The fire at Hopewell Baptist Church in Greenville began about 9:15 p.m. Tuesday, police said. No injuries were reported, and the majority of the fire damage was in the main sanctuary, according to the Delta Daily News.

Federal and state officials were investigating, and local police planned a news conference for later Wednesday.

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Bill Clinton and Tim Kaine cancel Iowa event after police shootings

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Arizona woman born before women’s suffrage votes for Clinton

A woman born six years before women earned the right to vote in 1920 wants to help make history with her vote for Hillary Clinton.

Geraldine “Jerry” Emmett, 102, was born before the 19th Amendment to the Constitution and lived through the women’s suffrage movement. She’s a Democrat and now lives in Arizona.

“I am getting to vote for Hillary Clinton for president, which has been my dream since Bill Clinton was president,” Emmett told the Daily Courier of Prescott, Ariz., on Tuesday.

Emmett first appeared as an honorary delegate at the July Democratic National Convention in Philadelphia when she announced Arizona’s 51 votes for Clinton. She told the Washington Post that moment made her cry because she believes Clinton deserves to win.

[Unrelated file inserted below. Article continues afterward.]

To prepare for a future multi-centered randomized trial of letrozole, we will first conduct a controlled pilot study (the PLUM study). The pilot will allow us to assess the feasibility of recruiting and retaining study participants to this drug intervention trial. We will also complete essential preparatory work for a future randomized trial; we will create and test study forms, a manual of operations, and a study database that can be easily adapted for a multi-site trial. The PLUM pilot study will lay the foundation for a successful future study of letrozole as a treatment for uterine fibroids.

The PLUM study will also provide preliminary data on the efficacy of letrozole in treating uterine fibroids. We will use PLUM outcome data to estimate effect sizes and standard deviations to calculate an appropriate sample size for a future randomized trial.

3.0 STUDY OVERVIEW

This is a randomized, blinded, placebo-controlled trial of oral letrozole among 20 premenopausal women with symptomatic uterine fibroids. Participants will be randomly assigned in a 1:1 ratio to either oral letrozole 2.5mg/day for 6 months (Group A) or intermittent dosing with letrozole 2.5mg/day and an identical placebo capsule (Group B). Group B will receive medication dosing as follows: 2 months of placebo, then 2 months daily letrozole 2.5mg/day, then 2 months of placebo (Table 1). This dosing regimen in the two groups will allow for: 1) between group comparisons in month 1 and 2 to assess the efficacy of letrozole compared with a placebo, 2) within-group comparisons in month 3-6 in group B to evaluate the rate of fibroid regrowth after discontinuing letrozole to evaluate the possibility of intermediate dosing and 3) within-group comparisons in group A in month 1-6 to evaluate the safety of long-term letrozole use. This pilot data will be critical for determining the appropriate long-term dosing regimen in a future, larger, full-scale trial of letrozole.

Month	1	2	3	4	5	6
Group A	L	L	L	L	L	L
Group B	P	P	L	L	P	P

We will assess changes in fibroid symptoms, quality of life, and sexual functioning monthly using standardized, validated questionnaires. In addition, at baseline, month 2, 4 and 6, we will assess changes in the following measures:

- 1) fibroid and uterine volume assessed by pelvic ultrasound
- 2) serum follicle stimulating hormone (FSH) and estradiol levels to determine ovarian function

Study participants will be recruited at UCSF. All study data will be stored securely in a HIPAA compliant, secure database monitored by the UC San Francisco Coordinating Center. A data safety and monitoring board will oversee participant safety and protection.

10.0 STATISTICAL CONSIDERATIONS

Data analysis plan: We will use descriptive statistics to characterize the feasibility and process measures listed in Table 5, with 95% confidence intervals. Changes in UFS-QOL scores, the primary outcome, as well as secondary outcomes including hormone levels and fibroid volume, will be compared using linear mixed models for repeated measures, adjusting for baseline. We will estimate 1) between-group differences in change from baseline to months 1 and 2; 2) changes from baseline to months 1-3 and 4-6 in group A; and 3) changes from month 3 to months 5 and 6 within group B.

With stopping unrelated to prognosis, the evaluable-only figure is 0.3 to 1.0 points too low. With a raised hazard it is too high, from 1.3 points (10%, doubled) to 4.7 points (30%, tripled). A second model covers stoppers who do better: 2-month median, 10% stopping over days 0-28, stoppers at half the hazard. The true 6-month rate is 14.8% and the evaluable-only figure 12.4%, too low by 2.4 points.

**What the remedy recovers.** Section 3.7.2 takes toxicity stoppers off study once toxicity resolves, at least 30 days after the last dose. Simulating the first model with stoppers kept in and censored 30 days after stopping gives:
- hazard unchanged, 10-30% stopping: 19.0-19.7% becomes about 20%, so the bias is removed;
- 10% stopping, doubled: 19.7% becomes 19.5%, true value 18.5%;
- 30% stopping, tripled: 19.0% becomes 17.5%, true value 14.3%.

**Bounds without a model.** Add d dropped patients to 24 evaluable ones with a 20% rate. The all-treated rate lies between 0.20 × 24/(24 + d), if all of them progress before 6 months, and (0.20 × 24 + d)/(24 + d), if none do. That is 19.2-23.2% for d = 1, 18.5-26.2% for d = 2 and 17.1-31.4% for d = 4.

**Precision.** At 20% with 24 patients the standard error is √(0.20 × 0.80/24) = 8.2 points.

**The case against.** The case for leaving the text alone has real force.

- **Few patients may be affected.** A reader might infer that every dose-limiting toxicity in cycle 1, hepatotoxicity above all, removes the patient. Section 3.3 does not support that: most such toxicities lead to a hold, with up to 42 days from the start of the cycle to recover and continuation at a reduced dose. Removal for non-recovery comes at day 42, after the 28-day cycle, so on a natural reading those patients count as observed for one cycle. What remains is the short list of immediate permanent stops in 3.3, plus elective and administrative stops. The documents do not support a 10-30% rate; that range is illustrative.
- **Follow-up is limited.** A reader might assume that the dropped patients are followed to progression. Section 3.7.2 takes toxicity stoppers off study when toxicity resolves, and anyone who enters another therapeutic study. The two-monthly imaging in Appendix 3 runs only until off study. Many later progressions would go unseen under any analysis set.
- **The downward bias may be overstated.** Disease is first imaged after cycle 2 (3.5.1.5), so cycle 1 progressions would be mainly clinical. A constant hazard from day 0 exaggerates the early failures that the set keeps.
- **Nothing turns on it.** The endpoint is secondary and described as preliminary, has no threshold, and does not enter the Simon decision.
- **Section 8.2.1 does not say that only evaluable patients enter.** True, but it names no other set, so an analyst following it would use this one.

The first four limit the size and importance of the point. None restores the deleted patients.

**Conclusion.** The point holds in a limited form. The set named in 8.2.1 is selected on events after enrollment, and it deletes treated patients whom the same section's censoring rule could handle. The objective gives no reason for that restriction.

Back when Bill Clinton was president in the 1990s, Emmett started a fan club for the first lady and has supported her ever since.

“I knew even then she was the backbone of that outfit,” Emmett told the Arizona Republic. “I knew she would eventually be somebody on her own.”

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Libertarian VP candidate: ‘I’m here vouching for Mrs. Clinton’

The Libertarian vice presidential candidate vouched for Hillary Clinton in what almost — almost — sounded like a concession of the race one week before the election.

“I’m here vouching for Mrs. Clinton,” former Republican Massachusetts governor Bill Weld said on MSNBC’s “The Rachel Maddow Show” Tuesday. “I think it’s high time somebody did.”

Without qualifying for any presidential debates and remaining low in polling percentages, the Libertarian ticket doesn’t have much of a chance at winning the White House on Nov. 8. But their supporters’ votes could affect the GOP or Democratic tickets’ chances in key states.

Weld said he can’t support Donald Trump because the GOP candidate stirs up “envy,” “hatred” and “resentment.”